The Numbers Won't Lie


DETROIT – In the first week of January, as Detroit readies to visit the North American International Auto Show, a financial review team will move itself into Detroit City Hall. This review team will be made up of recommended members sent by the Governor, the Treasurer, the Department of Management and Budget, the Senate Majority Leader, the Speaker of the House and a couple of residents from the City of Detroit thrown in for good political measure. They will do a serious and deep dive on the City's books.

They will also grill department heads and even City Council members. They will attempt to decipher whether the city has no financial stress, some financial stress which would likely lead to a consent agreement between the Mayor, City Council and the Governor. Governor Rick Snyder and State Treasurer Andy Dillon think this is the right answer.] City Council and Mayor Bing do not and swear they can come up with their own solution. Yes, negotiations between Detroit's 45 unions and the City are ongoing where healthcare, work rule and pension concessions of many millions of dollars are needed and difficult to get. All indications are there is some progress, but so far the Mayor's office keeps putting off any deadline where it might announce a plan to solve the City's crisis on its own.

Let's get real here. The Mayor swears he is working well with City Council and the Unions. The Treasurer and the Governor keep saying it looks like things are going well; but they warn there's little margin for error here. In the end, for all of the political niceties, it is the numbers that will decide and they won't lie. There is one big number looming large on the horizon no one on the financial team will be able to ignore. $14 Billion.

This is the City's pension obligation. It's vital to remember that unlike General Motors, that promised to build better, more fuel-efficient cars that people wanted to drive, there is no new product plan for the City of Detroit. Its revenue base is property taxes. The City's average home value is something in the neighborhood of $7000. The collectable tax on a home value that small amounts to pennies; when the City can even collect. So when the review team looks to decide whether a debt that large is payable in the future, there will be serious concerns. This will be the real moment of truth and it will also force the Governor's hand. A payless payday for city employees would require an emergency manager; something no one from Detroit to Lansing wants.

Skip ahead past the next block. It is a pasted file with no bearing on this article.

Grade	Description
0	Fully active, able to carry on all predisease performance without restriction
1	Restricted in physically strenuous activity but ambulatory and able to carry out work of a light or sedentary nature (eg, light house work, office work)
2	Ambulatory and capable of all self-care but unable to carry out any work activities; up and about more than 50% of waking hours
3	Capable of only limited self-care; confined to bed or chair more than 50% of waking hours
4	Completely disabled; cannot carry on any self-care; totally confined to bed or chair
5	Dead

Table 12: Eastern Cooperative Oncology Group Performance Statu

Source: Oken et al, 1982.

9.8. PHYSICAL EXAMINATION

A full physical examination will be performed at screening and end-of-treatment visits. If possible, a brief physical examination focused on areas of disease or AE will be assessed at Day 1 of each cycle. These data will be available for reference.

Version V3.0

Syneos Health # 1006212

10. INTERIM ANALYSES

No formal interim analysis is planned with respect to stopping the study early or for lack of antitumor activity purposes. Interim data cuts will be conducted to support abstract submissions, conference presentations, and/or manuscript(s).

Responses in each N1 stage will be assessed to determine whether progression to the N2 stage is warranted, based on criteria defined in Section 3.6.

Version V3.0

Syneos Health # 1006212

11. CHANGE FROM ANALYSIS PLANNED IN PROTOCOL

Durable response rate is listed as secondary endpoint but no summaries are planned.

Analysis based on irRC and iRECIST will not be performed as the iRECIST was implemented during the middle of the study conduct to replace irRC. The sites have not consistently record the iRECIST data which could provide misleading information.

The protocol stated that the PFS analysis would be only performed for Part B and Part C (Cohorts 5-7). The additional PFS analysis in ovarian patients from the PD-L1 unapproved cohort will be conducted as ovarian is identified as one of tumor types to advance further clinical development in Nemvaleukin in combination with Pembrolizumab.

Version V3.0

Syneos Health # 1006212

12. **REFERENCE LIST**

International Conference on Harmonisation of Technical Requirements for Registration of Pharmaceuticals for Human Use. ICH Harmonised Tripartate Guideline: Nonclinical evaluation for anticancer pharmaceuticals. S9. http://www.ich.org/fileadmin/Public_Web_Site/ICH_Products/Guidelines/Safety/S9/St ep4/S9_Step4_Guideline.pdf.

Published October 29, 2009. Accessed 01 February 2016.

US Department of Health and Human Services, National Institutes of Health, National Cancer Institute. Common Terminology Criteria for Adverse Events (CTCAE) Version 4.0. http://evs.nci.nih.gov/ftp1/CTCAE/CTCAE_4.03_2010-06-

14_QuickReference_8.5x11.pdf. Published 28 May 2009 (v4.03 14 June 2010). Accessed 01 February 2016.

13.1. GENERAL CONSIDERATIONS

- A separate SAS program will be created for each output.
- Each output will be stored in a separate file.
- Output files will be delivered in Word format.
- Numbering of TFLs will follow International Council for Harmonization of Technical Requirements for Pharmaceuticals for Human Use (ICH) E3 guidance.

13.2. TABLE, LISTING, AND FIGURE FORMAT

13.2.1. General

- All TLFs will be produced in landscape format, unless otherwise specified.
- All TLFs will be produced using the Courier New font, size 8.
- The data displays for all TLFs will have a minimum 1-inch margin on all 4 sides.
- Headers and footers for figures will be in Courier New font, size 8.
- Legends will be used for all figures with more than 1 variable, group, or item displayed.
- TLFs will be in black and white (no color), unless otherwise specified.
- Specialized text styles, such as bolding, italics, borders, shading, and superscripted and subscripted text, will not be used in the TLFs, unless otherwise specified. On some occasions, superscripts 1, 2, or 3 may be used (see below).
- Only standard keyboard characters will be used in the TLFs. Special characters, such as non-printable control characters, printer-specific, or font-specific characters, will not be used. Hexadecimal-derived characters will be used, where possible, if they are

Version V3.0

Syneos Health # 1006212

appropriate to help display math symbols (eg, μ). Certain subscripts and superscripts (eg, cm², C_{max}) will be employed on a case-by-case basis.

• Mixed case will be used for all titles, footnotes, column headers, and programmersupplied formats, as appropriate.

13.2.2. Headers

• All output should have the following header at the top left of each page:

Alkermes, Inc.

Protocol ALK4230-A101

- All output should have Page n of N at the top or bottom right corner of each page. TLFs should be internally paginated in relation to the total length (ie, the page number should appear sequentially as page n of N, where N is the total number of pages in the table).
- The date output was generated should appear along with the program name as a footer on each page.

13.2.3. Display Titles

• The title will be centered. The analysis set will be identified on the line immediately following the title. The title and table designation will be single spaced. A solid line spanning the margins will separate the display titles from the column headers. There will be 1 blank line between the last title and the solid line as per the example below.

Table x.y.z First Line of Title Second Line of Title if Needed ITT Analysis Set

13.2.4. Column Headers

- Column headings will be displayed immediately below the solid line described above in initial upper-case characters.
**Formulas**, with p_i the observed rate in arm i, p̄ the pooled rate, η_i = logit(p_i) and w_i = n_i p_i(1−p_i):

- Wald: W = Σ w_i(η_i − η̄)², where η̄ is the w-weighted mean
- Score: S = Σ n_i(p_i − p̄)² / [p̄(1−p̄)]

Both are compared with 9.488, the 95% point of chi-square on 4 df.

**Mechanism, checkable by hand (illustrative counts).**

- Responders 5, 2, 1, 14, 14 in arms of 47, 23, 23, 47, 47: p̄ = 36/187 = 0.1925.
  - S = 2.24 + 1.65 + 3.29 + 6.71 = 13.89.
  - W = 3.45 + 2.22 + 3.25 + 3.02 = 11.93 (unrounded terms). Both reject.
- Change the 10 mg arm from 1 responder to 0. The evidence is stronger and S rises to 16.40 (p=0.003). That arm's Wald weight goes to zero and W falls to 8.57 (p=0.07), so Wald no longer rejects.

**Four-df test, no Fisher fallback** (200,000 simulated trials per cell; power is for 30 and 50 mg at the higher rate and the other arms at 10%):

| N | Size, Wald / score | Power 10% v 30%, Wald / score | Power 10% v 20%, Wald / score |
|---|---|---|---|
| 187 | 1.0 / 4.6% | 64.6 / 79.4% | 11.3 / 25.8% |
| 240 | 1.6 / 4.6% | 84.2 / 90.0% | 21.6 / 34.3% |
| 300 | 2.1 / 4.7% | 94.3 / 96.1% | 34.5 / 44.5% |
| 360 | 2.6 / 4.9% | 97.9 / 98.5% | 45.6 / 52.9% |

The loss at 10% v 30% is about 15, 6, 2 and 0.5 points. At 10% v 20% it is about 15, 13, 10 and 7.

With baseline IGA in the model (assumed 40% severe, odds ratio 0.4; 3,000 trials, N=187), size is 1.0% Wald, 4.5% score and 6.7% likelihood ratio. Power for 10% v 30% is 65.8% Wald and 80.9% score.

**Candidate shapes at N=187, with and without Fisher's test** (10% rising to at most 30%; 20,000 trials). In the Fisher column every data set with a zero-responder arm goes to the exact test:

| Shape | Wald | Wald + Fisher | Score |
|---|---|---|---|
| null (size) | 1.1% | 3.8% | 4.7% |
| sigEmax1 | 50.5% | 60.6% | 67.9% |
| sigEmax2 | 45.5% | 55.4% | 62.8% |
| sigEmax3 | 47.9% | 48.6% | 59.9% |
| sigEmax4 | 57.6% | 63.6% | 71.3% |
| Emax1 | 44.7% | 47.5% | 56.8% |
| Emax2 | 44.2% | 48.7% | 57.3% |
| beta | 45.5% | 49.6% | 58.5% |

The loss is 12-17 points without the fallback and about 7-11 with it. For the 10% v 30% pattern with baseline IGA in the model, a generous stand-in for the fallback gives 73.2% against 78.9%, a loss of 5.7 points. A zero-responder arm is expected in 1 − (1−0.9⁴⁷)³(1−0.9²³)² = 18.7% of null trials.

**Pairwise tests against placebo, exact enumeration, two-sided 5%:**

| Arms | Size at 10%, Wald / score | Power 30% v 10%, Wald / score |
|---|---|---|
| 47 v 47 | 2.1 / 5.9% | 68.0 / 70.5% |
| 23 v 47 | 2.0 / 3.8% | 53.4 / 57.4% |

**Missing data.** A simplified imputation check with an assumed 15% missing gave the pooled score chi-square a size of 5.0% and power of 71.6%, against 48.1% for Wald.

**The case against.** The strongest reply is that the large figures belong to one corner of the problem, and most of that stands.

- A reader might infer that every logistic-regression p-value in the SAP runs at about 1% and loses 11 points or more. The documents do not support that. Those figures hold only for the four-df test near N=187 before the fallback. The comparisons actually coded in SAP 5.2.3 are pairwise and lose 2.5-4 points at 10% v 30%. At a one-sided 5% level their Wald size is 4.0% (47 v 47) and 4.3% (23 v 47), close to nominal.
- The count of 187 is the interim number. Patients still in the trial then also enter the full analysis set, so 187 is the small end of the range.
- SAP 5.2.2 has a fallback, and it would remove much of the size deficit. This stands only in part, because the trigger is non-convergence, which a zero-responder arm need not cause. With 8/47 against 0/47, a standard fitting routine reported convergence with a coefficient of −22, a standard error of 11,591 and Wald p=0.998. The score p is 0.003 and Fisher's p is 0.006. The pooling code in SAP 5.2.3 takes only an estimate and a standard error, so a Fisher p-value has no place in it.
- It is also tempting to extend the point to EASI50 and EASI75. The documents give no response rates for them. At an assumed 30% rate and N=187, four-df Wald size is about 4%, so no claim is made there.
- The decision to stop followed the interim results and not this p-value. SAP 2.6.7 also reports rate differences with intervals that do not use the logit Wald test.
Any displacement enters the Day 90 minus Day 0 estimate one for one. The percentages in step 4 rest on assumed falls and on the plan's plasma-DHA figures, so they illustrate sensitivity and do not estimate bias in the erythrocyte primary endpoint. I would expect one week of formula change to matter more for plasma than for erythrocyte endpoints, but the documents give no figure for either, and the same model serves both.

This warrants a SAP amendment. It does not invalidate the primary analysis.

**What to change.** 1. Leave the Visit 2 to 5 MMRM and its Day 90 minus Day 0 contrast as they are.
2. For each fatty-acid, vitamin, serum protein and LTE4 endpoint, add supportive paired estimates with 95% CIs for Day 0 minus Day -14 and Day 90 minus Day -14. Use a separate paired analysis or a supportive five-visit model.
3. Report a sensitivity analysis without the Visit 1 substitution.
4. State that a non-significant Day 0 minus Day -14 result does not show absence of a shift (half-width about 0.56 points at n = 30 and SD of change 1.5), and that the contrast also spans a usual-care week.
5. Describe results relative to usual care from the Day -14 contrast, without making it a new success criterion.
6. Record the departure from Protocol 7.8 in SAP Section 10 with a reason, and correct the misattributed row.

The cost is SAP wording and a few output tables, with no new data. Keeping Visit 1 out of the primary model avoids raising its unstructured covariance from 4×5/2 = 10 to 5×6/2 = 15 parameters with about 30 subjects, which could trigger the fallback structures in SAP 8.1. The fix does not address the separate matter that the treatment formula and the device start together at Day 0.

But what the Treasurer was asked about in his conference call today announcing the financial review team, he sidestepped in large measure. It is the specter of a Chapter 9. [Municipal Bankruptcy] A $14 Billion pension obligation may mean to the City what that Albatross of a municipal incinerator meant to the City of Harrisburg, Pennsylvania. And even when Harrisburg filed, the Federal Judge in the case refused to allow it.

So where does this leave the City of Detroit? Where it has been from the beginning of this crisis, in deep and serious trouble. While residents, politicians and even business people hope for the best and genuinely want to believe the Mayor's proclamations he can turn the city's finances around, the evidence is quite the contrary. Do not be surprised if one day in the next year or so a Federal Judge, and likely on outside the City of Detroit, will be required to step in and decide what is to become of the City of Detroit. If you think an emergency manager will be tough, consider what someone who doesn't live here with the authority to void every contract and push the reset button might do. It's too horrible to contemplate, but sadly, we must.